Pitts: Sometimes small government isn't small enough
Marlise Munoz was 33 when she died.
She was at home when she collapsed from an apparent blood clot in her lungs. It was an hour or more before her husband, Erick, found her. He says doctors pronounced her brain dead, though John Peter Smith Hospital in Fort Worth, Texas, citing privacy concerns, has not confirmed that.
It is, at any rate, nearly a month and a half since this happened, yet Marlise remains hooked up to life support. Her mother wants her removed. Her father wants her removed. Her husband wants her removed. He says his wife like him, a paramedic specifically said she never wanted to be kept alive by artificial means.
But the hospital has refused the family's requests, citing a Texas law that prohibits taking a pregnant woman off life support. And Marlise, the doctors found, was 14 weeks along.
As it happens, this family's plight is the inverse of another that has recently transfixed the nation. Marlise's family wants her removed from life support, but the family of 13-year-old Jahi McMath fought to keep her attached. McMath was declared brain dead by a hospital in Oakland, Calif., after complications from surgery to remove her tonsils. This triggered a legal struggle that was resolved last week when the hospital released Jahi to the coroner and the coroner released her to her mother's custody. Jahi is now receiving "treatment" at an undisclosed facility and her family says her condition is improving.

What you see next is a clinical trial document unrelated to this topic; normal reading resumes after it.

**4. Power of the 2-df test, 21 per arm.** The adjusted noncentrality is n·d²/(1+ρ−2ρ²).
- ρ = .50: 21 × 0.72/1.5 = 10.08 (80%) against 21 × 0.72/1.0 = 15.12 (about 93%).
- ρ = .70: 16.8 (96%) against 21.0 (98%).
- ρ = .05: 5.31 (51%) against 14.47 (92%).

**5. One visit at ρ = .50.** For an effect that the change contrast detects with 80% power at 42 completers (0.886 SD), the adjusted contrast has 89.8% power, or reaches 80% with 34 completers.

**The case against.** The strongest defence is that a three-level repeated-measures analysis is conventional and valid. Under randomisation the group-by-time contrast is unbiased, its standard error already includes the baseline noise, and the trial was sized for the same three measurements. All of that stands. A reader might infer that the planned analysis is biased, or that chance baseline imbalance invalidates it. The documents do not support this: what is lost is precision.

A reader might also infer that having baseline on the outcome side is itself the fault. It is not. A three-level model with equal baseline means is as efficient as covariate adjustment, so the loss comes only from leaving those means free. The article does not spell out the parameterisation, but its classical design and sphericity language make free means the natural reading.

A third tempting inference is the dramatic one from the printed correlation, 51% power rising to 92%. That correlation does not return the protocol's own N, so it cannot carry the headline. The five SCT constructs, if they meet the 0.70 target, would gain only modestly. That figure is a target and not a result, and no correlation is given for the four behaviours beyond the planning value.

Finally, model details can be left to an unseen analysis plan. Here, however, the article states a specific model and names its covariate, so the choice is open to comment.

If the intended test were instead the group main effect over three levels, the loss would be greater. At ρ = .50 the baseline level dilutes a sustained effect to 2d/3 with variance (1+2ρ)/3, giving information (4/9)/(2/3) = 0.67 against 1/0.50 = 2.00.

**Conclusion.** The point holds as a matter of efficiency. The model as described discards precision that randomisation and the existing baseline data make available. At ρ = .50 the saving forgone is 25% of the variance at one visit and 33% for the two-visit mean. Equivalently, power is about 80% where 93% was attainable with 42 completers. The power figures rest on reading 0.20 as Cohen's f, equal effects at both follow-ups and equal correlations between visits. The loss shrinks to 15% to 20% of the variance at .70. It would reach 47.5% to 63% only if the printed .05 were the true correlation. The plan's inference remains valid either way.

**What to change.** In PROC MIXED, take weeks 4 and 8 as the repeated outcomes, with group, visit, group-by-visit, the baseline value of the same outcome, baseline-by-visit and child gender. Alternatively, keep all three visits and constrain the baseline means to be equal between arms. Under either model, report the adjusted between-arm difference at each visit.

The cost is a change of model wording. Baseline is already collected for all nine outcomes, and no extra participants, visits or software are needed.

It seems unlikely. The cessation of neurological function is not some "technical" death. Experts say that in such cases, the brain liquefies, which would seem to be about as dead as you can get. So one suspects Jahi's family is simply seeing what it needs to see.
That said, who can blame them? Who among us has the right to foreclose their prayers or the wisdom to draw some hard and fast line beyond which faith becomes foolishness and steadfastness an excuse to ignore reality? Who among us in the same situation would want somebody to substitute their judgment for ours particularly if that somebody was some politician who'd never met us or our loved one?
This is what makes the situation in Texas particularly galling. Why is the state not a doctor, not a faith leader, but the state interposing itself in one of the most wrenching and intimate moral choices a family can ever make? What gives it the right?
There is a political paradox here. Texas, of course, is a very red state. As such, it prides itself on small government. The idea that citizenry functions best under the least government interference is an article of faith and the prime directive of the Republican Party.
But the state's interference in this family drama highlights the loophole in that ethos. Its advocates want small government when it comes to regulating firearms, the environment, education, business and taxes. But when it comes to regulating your personal morality, the same people suddenly want government to be the opposite of small. They want it big enough to peek over your shoulder, the better to ensure your choices line up with its ideas of right and wrong.
Thus it is no accident the party of small government is also the party of anti-gay legislation and trans-vaginal ultrasounds. Or that, in making the most anguished decision of his life, Erick Munoz finds himself saddled with help he did not ask for and does not need.
His father-in-law, Ernest Machado, told The New York Times the state has made his daughter "a host for a fetus." Indeed. In seeking to protect a life not yet viable outside the womb, it has reduced its mother to a thing, and robbed her family of its right to say a dignified and proper farewell.
And that paradox glows like neon. Sometimes small government isn't nearly small enough.